"Life is brought down to the basics: if you are warm, regular, healthy, not thirsty or hungry, then you are not on a mountain... Climbing at altitude is like hitting your head against a brick wall - it's great when you stop."

Chris Darwin

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I've been frustrated with the driving instructions of quite a few climbing topos. No matter how good the verbal instructions, you just can't beat the map. However, if the map is rough, it can be even more frustrating than the verbal description.

If you have schematic map and not all of the roads are marked, figuring out which ones are marked is nearly impossible unless the map clearly identifies which roads are marked using either (or both) the road name and/or number.

Don't even consider drawing any map as a raster image. Vector is the only way to go for scalability and editability. If you need it as a raster image, fine, export it into a raster format of your choice, but don't ever consider drawing the map as a raster image.

My take on the best way of drawing maps is to draw them in scale. By far the easiest way of doing this is to use real geographic map as a guideline, then draw a vector map over it. Very easy to create scale-accurate maps this way. Using layers available in all remotely good illustration apps, it's even possible to easily create different versions of the same map within same image. This is very handy e.g. for different language versions and for different scale versions. Granted, vectors scale nicely but if you downsize a large map to very small size, there's often so much detail, that you just can't read the map any more. Not to mention that text needs to be certain size in order to be readable.

Furthermore, in the current era of GPS navigators the GPS coordinates are valuable help as well.

To ease the pain of drawing multiple maps, use symbol sets for common symbols.

Trad tips

I've tumbled on few interesting articles recently, mainly on trad climbing.

Dark chest of wonders

Web can be treasure chest for climbers searching for maps and information about the climbing destinations. Google maps is a good resource in planning. However, their maps don't offer sufficient details for mountain areas. Furthermore, when zoomed in into greatest detail, their maps cover only small area.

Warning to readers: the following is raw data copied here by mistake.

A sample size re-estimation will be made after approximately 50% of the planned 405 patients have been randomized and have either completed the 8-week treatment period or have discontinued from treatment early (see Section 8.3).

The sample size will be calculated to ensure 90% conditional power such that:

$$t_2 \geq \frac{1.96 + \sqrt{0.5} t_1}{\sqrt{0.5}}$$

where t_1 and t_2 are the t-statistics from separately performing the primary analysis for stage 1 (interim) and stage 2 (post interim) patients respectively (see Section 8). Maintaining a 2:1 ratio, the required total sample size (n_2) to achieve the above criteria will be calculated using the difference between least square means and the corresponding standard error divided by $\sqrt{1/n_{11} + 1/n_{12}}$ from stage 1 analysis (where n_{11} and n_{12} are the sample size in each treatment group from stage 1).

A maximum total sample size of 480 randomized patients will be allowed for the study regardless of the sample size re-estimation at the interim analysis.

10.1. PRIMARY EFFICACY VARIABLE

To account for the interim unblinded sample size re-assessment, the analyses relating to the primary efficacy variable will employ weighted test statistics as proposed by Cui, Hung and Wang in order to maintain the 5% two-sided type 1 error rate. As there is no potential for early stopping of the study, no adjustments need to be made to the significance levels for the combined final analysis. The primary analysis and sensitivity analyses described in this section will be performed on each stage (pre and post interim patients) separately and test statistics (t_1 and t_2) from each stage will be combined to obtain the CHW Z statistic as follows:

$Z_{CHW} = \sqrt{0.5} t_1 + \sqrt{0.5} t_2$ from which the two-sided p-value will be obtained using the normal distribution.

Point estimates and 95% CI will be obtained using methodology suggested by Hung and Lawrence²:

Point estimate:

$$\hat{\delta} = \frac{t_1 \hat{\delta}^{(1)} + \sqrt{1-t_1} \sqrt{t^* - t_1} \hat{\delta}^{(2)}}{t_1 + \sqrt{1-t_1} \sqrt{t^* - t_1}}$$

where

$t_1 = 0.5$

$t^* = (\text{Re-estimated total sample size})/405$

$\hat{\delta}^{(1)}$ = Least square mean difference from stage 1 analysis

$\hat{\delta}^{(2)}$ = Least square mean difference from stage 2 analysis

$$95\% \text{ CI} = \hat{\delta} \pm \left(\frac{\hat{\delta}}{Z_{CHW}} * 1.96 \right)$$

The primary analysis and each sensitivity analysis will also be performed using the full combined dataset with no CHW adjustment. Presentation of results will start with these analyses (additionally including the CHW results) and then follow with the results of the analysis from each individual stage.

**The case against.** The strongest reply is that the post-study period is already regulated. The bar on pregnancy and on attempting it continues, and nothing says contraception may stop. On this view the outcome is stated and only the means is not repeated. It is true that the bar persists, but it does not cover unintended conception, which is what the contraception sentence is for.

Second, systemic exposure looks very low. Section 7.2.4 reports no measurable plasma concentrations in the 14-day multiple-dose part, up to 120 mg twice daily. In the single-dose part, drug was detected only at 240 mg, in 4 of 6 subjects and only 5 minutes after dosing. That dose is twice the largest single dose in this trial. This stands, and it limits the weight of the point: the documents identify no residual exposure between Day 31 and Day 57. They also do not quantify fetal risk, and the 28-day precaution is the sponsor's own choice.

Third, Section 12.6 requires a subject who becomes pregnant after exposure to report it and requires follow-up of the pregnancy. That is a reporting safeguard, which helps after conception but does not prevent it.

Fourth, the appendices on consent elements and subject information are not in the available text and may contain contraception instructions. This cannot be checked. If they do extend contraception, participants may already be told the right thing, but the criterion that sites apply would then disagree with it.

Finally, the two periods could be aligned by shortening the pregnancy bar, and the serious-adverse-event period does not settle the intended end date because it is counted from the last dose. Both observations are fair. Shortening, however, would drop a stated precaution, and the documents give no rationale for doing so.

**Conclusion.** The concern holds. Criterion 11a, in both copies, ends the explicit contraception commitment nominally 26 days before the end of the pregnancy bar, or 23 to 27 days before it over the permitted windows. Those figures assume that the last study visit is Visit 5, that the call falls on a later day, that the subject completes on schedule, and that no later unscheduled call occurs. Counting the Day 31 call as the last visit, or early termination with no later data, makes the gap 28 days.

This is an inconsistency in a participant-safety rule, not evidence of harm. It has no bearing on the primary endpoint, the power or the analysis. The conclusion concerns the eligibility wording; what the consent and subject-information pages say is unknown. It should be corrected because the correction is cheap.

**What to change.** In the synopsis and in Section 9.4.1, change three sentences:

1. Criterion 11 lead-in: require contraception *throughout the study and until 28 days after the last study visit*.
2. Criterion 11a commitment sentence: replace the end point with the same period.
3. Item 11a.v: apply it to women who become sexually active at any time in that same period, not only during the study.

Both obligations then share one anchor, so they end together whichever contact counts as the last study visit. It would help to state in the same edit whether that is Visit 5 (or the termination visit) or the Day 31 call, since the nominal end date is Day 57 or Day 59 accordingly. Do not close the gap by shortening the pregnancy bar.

Google doesn't allow users to save a map for offline use either. This is easy enough to circumvent by taking a screen capture though. However, if you need a larger area than what fits into screen (or viewport if viewing embedded map), then you are out of luck. Well, sort of. This can be circumvented just as well, simply by:

  1. Taking multiple screen captures
  2. Stitching them together in image editing application

Depending on the number of screen captures required, this can be a very painful process. There are some tools to automate the process when working with Google Maps though, search and you'll find.

Very well, I found out that Map+ has maps about Switzerland available online, that zoom in all the way to great detail (looks a lot like 1:25.000 at least for mountain areas). The downside is that their maps are available only through small vieport, therefore, tens, if not hunderds of screen caps are required to cover larger areas. Which makes the manual stitching process rather time consuming and very boring indeed. So I thought there needs to be a better way. The best I've found so far (best and good are very different things, though) consists of

  1. using screen capture application/add-on, that allows capturing of selection only to a file. For Firefox, e.g. Screengrab add-on is such a tool
  2. Import the files into image editing application of your choice as layers.
  3. Carefully align the layers. Some image manipulation tools have features to auto-align the layers or separate images. Such a features are designed for building panoramas and can be a great help in stitching maps as well. Unfortunately I had rather poor results with such features though, as they tend to crash when you throw tens of images their way. Furthermore, they tended to rotate and/or distort base images thus producing inaccurate results. If such a automation works, it would be a time saver though.

Another nifty Google service is Google Earth. It can be a great help as well in planning the trip as it makes it easier to visualize the area, therefore it can assist in trying to figure out whether it is feasible to get from place A to B. And playing with it is great fun too.